type Stage5 = TT :+: FF :+: Atom :+: NAtom :+: Or :+: And prenex :: Formula Stage4 -> Formula Stage5 prenex formula = evalState (foldFormula prenexAlg formula) initialUniqueSupply class Functor f => Prenex f where prenexAlg :: f (Supply (Formula Stage5)) -> Supply (Formula Stage5) instance Prenex Forall where prenexAlg (Forall phi) = do uniq <- fresh phi (Var ("x" ++ show uniq)) instance Prenex TT where prenexAlg TT = return tt instance Prenex FF where prenexAlg FF = return ff instance Prenex Atom where prenexAlg (Atom p ts) = return (atom p ts) instance Prenex NAtom where prenexAlg (NAtom p ts) = return (natom p ts) instance Prenex Or where prenexAlg (Or phi1 phi2) = liftM2 or phi1 phi2 instance Prenex And where prenexAlg (And phi1 phi2) = liftM2 and phi1 phi2 instance (Prenex f, Prenex g) => Prenex (f :+: g) where prenexAlg (Inl phi) = prenexAlg phi prenexAlg (Inr phi) = prenexAlg phi

Since prenex is just forgetting the binders, our example is mostly unchanged.

*Main> texprint . prenex . skolemize . pushNotInwards . elimImp $ foodFact

## 7 Stage 6 – Conjunctive Normal Form

Now all we have left is possibly-negated atomic predicates connected by and . This second-to-last stage distributes these over each other to reach a canonical form with all the conjunctions at the outer layer, and all the disjunctions in the inner layer.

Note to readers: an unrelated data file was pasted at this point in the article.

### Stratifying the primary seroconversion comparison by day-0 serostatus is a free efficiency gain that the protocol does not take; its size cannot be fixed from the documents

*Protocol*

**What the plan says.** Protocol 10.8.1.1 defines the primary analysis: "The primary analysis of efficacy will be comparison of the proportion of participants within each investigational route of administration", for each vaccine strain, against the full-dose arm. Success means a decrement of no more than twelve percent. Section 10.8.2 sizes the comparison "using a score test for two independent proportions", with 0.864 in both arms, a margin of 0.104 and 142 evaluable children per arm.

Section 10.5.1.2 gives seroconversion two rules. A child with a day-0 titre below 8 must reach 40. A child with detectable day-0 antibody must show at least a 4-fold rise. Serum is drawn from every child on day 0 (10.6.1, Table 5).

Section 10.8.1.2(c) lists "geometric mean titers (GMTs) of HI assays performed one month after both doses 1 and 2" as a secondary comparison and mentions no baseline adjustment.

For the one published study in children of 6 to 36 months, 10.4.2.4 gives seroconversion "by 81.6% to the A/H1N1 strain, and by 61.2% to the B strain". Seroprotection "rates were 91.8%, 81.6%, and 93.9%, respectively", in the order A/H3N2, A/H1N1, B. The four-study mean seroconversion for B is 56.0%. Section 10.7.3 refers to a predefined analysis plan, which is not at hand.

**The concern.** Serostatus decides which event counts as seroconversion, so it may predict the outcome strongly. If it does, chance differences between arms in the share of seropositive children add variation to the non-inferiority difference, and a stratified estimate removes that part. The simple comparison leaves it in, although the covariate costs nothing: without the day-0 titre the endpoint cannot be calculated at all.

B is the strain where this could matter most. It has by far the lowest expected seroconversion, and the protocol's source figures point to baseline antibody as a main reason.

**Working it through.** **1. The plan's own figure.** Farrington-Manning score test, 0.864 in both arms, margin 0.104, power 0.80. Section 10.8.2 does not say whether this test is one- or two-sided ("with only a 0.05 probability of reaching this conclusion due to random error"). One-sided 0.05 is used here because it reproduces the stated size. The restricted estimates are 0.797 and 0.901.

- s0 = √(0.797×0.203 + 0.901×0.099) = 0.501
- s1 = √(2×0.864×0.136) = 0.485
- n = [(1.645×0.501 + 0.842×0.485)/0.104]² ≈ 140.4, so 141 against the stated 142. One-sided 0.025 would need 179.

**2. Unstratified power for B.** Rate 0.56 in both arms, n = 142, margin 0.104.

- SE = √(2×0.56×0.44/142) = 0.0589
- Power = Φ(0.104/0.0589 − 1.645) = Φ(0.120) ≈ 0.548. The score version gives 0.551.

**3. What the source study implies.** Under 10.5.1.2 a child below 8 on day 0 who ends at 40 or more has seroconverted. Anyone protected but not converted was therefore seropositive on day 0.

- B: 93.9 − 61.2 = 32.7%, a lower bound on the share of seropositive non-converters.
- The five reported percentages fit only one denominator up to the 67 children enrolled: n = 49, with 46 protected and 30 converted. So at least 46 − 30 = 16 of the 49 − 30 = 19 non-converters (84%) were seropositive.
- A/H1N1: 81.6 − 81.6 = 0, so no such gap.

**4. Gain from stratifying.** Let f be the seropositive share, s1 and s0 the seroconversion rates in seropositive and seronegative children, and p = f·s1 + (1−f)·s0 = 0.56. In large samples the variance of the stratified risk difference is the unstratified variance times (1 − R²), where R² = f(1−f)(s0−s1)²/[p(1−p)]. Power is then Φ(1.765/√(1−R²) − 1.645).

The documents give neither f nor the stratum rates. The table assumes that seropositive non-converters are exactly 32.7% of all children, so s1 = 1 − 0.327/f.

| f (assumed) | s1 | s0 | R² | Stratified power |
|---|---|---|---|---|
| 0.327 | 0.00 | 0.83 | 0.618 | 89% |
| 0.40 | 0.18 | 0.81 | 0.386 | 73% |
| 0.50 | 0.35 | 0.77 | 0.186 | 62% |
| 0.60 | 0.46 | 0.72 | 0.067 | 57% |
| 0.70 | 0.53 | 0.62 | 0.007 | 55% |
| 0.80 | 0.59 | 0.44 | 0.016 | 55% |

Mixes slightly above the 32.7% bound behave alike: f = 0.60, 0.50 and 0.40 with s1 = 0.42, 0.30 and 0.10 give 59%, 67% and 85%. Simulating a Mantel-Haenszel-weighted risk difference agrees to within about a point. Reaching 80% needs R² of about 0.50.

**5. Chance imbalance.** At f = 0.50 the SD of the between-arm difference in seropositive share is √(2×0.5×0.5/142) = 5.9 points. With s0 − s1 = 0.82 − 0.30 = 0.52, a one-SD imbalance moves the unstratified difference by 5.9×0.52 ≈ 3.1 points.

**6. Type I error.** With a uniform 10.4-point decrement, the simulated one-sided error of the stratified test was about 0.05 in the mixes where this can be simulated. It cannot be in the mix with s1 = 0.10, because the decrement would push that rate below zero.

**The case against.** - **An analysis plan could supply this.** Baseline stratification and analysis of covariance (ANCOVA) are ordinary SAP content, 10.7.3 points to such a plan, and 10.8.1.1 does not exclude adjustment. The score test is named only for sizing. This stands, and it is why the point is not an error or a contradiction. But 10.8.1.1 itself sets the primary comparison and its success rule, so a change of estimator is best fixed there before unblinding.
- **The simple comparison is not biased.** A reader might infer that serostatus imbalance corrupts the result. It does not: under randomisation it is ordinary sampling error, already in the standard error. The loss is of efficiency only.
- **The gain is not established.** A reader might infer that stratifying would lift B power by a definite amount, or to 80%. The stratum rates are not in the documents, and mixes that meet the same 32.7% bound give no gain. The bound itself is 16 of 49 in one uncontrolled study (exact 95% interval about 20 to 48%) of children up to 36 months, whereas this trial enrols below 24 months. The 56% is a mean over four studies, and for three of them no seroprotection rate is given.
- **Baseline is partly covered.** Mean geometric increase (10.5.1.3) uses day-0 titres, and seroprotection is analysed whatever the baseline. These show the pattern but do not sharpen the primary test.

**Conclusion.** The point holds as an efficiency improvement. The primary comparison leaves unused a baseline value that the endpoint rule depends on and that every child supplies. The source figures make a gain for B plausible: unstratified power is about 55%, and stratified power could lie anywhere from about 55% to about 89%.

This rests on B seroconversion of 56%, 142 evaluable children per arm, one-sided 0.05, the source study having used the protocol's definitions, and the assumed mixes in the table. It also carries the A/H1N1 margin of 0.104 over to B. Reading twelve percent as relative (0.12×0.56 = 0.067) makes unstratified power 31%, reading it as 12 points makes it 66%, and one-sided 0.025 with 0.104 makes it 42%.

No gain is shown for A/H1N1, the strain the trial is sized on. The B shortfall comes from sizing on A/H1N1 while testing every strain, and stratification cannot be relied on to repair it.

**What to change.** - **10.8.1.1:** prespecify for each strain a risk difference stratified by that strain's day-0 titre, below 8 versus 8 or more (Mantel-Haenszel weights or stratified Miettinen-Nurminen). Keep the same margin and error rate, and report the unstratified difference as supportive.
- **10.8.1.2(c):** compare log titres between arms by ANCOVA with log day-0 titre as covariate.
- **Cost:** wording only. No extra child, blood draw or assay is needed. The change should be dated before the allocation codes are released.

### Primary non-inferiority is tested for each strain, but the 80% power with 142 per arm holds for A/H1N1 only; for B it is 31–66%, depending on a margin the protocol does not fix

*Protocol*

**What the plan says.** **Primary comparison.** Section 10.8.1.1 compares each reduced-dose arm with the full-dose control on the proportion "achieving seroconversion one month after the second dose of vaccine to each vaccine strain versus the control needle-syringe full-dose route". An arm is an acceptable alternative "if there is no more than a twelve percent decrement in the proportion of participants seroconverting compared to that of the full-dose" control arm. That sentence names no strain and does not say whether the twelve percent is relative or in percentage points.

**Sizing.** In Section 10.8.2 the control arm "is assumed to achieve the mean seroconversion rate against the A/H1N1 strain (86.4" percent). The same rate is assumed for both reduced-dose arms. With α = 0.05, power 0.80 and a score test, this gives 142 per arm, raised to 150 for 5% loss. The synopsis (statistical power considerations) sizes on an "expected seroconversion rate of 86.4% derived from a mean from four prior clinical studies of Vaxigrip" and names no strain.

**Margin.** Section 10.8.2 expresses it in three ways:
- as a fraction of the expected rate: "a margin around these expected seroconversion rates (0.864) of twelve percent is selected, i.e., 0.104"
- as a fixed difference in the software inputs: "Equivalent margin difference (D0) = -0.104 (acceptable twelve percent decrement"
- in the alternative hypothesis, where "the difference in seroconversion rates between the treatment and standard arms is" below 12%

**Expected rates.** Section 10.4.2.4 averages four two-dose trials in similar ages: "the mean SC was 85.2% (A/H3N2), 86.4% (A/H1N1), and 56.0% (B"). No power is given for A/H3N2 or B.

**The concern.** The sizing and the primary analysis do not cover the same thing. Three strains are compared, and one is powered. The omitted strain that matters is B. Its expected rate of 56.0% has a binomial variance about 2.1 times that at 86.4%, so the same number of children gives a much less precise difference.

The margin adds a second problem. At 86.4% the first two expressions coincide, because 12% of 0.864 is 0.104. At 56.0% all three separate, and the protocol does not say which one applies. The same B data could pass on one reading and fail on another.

At this point, we no longer have a recursive type for formulas, so there’s not too much point to re-using the old constructors.

type Literal = (Atom :+: NAtom) () type Clause = [Literal] -- implicit disjunction type CNF = [Clause] -- implicit conjunction (\/) :: Clause -> Clause -> Clause (\/) = (++) (/\) :: CNF -> CNF -> CNF (/\) = (++)

cnf :: Formula Stage5 -> CNF cnf = foldFormula cnfAlg class Functor f => ToCNF f where cnfAlg :: f CNF -> CNF instance ToCNF TT where cnfAlg TT = [] instance ToCNF FF where cnfAlg FF = [[]] instance ToCNF Atom where cnfAlg (Atom p ts) = [[inj (Atom p ts)]] instance ToCNF NAtom where cnfAlg (NAtom p ts) = [[inj (NAtom p ts)]] instance ToCNF And where cnfAlg (And phi1 phi2) = phi1 /\ phi2 instance ToCNF Or where cnfAlg (Or phi1 phi2) = [ a \/ b | a <- phi1, b <- phi2 ] instance (ToCNF f, ToCNF g) => ToCNF (f :+: g) where cnfAlg (Inl phi) = cnfAlg phi cnfAlg (Inr phi) = cnfAlg phi